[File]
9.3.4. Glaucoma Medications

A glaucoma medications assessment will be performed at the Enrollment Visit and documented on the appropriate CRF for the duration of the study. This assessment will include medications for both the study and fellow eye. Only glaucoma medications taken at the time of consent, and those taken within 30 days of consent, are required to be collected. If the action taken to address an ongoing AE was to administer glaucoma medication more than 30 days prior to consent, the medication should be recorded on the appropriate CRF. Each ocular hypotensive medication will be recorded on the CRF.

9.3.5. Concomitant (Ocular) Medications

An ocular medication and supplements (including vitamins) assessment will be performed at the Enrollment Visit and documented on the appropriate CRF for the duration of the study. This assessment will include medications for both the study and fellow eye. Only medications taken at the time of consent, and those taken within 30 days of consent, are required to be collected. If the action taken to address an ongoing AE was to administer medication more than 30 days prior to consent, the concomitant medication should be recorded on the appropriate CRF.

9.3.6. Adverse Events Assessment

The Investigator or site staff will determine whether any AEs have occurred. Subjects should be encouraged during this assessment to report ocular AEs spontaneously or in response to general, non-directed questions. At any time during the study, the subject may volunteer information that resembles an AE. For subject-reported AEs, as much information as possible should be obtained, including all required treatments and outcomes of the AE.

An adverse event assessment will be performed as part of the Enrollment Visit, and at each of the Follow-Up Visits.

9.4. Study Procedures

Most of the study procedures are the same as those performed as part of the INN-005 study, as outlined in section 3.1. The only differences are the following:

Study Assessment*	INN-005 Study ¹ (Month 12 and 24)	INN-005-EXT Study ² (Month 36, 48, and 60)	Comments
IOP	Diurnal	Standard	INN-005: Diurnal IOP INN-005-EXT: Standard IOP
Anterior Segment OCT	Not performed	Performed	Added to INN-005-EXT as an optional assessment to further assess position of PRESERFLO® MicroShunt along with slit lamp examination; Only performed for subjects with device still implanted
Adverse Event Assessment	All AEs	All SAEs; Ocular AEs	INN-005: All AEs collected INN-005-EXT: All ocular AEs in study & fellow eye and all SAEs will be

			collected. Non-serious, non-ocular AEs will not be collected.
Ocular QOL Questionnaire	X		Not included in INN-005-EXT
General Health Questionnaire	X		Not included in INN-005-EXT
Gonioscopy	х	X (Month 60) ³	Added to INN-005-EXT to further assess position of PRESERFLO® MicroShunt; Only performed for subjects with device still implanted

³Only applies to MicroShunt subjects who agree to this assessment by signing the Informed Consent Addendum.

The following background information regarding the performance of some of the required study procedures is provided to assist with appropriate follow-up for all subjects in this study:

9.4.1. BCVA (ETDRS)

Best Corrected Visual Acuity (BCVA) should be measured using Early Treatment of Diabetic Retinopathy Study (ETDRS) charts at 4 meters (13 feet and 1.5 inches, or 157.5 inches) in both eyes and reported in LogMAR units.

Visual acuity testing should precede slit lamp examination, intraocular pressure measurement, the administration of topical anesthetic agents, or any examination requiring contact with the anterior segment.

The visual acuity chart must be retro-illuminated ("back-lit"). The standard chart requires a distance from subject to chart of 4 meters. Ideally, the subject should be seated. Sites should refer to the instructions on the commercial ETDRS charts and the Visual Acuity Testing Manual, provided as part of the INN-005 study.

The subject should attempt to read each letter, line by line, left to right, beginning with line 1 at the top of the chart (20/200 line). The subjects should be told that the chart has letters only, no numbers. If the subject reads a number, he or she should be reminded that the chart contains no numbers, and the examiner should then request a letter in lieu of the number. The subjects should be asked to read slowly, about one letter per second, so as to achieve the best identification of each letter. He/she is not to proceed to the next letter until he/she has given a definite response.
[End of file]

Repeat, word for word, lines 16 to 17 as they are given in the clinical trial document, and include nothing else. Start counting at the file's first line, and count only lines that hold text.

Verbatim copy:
General Health Questionnaire	X		Not included in INN-005-EXT
Gonioscopy	х	X (Month 60) ³	Added to INN-005-EXT to further assess position of PRESERFLO® MicroShunt; Only performed for subjects with device still implanted